Survivorship bias is a logical flaw we unknowingly entertain, coloring our perception of reality.
From seemingly harmless social media posts nostalgically recalling an era with fewer safety precautions to life-changing war strategy decisions, this bias worms its way into our reasoning.
It’s like navigating life through a distorted mirror that only reflects survivors, obscuring the casualties and the very cause of their demise.
Facebook and the Illusion of Invulnerability
Scrolling through Facebook, you’re bound to come across posts that glorify dangerous activities or habits of the past, portraying them as badges of honor.
“We didn’t have seatbelts or safety features in my day, and we’re still here,” proclaims one post, while another boasts, “My granny smoked every day, and she made it to 95.” These posts dismiss the dangers associated with such practices, promoting an illusion of invulnerability.
What they omit, however, is the inconvenient truth – the stories of the casualties.
You don’t see posts that say, “I used to drive drunk and died on day one,” simply because the victim isn’t around to share their story.
Survivorship bias deceives us into believing that dangerous activities are less hazardous than they are, merely because we only hear from the survivors.
Unmasking Survivor Bias: Lessons from the Battlefield
The harsh realities of wars provide fertile ground for analyzing survivorship bias. Let’s examine two popular examples — the Brodie helmet from World War I (WWI) and bullet-ridden planes from World War II (WWII) — to underscore the point.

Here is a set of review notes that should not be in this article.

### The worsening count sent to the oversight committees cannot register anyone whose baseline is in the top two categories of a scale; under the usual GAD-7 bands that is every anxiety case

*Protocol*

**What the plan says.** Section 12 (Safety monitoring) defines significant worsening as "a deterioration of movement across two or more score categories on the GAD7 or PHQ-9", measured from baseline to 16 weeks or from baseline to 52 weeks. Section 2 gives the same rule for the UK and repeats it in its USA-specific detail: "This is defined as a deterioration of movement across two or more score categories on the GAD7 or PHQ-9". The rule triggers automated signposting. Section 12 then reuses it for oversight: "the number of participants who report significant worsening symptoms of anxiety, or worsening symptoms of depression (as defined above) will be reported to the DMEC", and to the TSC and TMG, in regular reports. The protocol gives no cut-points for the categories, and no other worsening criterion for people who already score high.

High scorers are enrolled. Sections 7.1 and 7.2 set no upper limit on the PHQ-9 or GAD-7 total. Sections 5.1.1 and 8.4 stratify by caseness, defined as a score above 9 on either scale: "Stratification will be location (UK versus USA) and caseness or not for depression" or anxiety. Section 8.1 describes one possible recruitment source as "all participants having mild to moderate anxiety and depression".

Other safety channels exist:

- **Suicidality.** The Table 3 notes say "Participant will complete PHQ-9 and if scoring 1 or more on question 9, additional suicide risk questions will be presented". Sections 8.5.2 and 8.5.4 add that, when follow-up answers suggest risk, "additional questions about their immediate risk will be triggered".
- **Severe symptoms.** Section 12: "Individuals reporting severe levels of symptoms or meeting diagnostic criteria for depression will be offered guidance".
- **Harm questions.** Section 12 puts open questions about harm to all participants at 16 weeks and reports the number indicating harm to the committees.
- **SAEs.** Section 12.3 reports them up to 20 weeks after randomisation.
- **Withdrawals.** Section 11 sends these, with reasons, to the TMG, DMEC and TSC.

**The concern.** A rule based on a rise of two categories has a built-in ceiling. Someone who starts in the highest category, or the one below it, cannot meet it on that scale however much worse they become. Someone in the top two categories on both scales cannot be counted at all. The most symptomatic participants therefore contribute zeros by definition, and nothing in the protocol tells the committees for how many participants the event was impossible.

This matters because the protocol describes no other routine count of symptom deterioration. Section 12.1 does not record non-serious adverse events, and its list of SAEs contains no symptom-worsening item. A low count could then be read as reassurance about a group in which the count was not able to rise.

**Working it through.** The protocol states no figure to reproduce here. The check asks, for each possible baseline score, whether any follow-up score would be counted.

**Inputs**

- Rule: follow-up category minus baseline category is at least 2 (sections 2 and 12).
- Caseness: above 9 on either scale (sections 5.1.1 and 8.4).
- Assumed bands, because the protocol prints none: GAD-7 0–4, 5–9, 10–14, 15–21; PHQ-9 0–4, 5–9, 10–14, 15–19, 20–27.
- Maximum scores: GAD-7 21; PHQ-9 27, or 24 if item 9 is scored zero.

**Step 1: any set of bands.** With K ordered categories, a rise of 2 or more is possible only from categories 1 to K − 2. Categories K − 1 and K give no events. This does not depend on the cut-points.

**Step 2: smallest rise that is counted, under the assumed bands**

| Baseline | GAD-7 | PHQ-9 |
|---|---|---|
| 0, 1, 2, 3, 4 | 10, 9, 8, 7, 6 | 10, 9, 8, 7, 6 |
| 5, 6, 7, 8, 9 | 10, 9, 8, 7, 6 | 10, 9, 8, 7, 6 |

During WWI, military hospitals reported a surge in head injuries, leading some to believe that the recently introduced Brodie helmets were the problem. In reality, the helmets were saving lives. Before their introduction, head wounds would often result in immediate death on the battlefield.
The increase in injured soldiers wasn’t indicative of the helmet’s failure, but rather its success in transforming fatal injuries into survivable ones. The data was skewed because it only accounted for survivors who reached the hospitals.
In WWII, the Americans wanted to reduce their air squadron’s casualty rates. Observing that returning planes were frequently riddled with bullets in the fuselage, outer wings, and tail, they decided to reinforce these areas. Again, they fell into the trap of survivorship bias.
The planes that made it back had survived despite being shot in these areas, suggesting that damage there was less likely to be catastrophic.
Abraham Wald, a Hungarian-Jewish statistician, recognized this flawed reasoning. If bullet holes were randomly distributed over planes, the areas without holes on the returning aircraft were likely those that had proven fatal when hit. Wald recommended reinforcing those areas, effectively accounting for survivorship bias.
The Pervasive Power of Survivorship Bias
Survivorship bias can insidiously influence our understanding of the world. By presenting an incomplete picture, it tempts us into flawed reasoning. From interpreting data to forming perceptions, it underscores the importance of considering those who didn’t make it to the spotlight.
The examples of the helmet and the planes illustrate that failing to account for this bias can lead to incorrect assumptions and flawed decision-making.
If the military had acted without considering survivorship bias, they would have reinforced less crucial parts of the plane or discontinued the use of the Brodie helmet.
On a societal level, posts on social media that glorify hazardous habits, neglecting to mention the significant risks involved, contribute to a skewed perception of reality. When you consider only the survivors, dangerous behaviors seem less risky, and reckless habits are romanticized.
Navigating the Mirage
Awareness of survivorship bias is crucial in navigating a world filled with skewed narratives. As we tread the path of life, we must remember to consider both the survivors and those who didn’t survive.
When interpreting data, making decisions, or simply scrolling through social media, remember to ask: what stories aren’t being told?
Which voices aren’t being heard? The reality we perceive is often a mirage, distorted by survivorship bias.
Piercing through this illusion enables a more accurate understanding of the world, fostering more informed decisions and a realistic worldview.